ISLAMABAD: Not only have adolescents in the age group of 15 to 17 years responded poorly to the government’s recent initiative to vaccinate them against Covid-19, but a large number of adults also appear hesitant to get their second jab, according to health experts, who attribute their slow response to behavioral issues rather than government inaction.
According to the National Command and Operation Center (NCOC), which has set Sundays for only them to complete their vaccination, less than 25 million people have been fully vaccinated against the coronavirus, including overseas Pakistanis who received shots from abroad before getting registered here. More than 55 million people have only received the first dose of the vaccine.
Professor Dr. Javaid Usman, a microbiologist, feels the tardy response was due to the general public’s behavior. “It appears that people get vaccinated solely to be able to ride public transportation and attend events.”
This showed that individuals still didn’t understand that vaccines were meant to protect them, he said. “Now that the NCOC has tightened the noose by permitting only fully vaccinated people to use facilities, it is hoped that more people will get a second injection as well,” he said.
Approximately a million people are currently receiving immunization on a daily basis, he said. He stated that 600,000 of them will receive the first dose and 400,000 will receive the second.
“Persons should recognize that people who have been properly vaccinated have a lower risk of developing complications,” he stated.
According to the most recent NCOC data, the coronavirus claimed 47 more deaths in a single day, with 2,333 new cases registered across the country. There were 4,641 serious cases in the country as of Wednesday.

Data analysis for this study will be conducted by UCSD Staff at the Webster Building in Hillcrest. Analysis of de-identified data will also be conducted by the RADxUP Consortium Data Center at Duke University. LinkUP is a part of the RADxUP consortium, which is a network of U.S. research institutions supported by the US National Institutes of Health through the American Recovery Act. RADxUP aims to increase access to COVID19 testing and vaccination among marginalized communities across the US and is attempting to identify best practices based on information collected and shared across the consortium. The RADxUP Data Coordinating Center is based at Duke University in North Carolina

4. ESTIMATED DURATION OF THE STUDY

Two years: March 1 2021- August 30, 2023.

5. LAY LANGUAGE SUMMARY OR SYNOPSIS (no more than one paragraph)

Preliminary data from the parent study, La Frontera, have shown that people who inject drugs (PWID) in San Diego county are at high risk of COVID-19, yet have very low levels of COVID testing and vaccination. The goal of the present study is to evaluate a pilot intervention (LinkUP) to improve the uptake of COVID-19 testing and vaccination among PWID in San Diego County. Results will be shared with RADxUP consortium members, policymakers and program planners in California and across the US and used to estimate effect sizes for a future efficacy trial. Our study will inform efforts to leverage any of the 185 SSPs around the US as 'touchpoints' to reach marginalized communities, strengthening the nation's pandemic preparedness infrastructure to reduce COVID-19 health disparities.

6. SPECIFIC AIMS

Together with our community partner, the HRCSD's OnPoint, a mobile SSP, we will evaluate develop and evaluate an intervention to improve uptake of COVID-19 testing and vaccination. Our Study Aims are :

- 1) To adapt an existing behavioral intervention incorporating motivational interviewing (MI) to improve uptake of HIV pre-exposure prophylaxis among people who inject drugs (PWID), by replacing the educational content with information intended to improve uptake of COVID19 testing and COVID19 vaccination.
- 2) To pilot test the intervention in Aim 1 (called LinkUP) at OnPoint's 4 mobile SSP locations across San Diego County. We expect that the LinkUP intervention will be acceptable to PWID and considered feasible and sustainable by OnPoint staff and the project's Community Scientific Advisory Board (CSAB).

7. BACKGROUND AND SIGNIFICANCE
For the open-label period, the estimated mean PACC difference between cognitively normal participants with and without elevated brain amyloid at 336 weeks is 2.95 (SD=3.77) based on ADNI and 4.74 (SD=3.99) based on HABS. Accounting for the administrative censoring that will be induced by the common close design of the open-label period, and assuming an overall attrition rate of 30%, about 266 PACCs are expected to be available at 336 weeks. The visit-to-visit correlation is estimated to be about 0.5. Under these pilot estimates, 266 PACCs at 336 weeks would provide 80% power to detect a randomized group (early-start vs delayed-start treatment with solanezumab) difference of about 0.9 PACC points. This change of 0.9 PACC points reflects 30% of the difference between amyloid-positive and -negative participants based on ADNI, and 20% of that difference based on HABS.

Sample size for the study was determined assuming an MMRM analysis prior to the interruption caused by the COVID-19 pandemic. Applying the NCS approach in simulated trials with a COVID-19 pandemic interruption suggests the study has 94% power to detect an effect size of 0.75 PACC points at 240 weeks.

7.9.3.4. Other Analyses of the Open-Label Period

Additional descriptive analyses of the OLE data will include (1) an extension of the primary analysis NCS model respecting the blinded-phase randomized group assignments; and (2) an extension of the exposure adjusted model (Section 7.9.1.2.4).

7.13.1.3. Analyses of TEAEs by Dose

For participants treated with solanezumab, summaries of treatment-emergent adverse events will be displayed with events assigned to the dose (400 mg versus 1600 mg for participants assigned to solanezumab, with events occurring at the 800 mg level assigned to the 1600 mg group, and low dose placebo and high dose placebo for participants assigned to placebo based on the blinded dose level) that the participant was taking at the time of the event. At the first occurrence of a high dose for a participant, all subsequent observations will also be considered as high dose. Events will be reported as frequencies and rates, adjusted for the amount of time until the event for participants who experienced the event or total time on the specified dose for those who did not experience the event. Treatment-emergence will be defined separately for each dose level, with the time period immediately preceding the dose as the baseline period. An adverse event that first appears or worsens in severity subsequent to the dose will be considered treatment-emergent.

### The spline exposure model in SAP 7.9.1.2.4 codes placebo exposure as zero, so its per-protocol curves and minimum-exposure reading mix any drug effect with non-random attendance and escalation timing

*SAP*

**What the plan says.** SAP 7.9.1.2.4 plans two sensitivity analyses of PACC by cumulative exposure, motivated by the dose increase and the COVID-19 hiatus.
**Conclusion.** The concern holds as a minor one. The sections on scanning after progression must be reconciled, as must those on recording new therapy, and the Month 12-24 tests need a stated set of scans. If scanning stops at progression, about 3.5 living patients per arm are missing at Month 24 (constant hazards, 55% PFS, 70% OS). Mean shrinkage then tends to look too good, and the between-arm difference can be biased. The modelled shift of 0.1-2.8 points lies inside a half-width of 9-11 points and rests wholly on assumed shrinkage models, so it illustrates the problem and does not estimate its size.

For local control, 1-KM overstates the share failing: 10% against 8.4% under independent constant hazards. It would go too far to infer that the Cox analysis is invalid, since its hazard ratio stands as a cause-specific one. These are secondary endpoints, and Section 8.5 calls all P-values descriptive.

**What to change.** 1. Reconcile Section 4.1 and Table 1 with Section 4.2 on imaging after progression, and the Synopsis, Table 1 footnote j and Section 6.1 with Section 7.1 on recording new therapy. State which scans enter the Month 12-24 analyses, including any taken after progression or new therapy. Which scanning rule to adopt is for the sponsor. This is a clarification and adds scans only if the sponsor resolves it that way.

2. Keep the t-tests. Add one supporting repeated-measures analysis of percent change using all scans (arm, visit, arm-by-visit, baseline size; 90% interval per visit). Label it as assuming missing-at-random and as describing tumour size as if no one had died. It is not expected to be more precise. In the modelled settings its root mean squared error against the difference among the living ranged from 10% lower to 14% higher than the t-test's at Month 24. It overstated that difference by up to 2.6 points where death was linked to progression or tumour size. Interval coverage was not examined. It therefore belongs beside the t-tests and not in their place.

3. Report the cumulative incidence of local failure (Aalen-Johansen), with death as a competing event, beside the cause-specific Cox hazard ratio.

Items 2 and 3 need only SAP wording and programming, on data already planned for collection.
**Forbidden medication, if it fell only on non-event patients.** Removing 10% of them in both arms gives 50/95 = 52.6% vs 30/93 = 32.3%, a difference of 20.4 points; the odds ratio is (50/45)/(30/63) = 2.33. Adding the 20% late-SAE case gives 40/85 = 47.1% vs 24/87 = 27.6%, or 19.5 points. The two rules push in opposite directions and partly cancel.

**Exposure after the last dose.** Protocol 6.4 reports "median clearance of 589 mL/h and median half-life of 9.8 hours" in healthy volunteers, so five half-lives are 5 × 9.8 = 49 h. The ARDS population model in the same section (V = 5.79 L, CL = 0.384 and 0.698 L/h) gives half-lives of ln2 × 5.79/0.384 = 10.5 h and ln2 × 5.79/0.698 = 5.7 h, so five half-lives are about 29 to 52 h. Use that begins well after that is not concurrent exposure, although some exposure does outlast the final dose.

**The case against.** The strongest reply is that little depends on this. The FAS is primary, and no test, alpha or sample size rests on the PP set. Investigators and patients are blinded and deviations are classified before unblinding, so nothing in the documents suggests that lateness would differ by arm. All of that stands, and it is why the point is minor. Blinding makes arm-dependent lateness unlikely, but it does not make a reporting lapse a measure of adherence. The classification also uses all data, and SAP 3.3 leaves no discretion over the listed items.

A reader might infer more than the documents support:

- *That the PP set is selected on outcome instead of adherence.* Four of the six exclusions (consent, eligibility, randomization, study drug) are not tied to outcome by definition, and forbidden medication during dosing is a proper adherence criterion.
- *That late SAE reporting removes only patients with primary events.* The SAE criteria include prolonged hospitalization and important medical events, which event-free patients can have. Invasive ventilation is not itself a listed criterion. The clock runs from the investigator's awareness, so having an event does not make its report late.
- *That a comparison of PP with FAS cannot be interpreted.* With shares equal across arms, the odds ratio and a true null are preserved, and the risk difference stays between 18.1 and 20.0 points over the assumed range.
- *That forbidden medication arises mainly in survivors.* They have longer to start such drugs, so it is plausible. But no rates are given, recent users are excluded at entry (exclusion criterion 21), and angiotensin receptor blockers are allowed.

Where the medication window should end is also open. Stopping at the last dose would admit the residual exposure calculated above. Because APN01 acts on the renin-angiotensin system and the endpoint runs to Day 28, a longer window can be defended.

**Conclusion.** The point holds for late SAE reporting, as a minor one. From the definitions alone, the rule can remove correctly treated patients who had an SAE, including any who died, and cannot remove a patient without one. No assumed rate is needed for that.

Taliban are met by a WHO delegation
A high-level team met senior Taliban leaders, UN partners, health care professionals, and patients in Kabul, according to a World Health Organization (WHO) release.
“Afghanistan’s health system is on the verge of collapse,” the WHO said. The country is on the verge of a humanitarian disaster unless immediate action is taken. Our visit allowed us to see firsthand the Afghan people’s pressing needs and engage with stakeholders to determine how we can quickly scale up our health response.
“We engaged in constructive communication to address concerns and find solutions that will allow us to continue our life-saving work for millions of innocent Afghans afflicted by decades of conflict, in accordance with UN principles of neutrality and independence. During our visit, we focused on a number of critical health issues that require immediate care, as well as the need to invest in long-term development objectives.”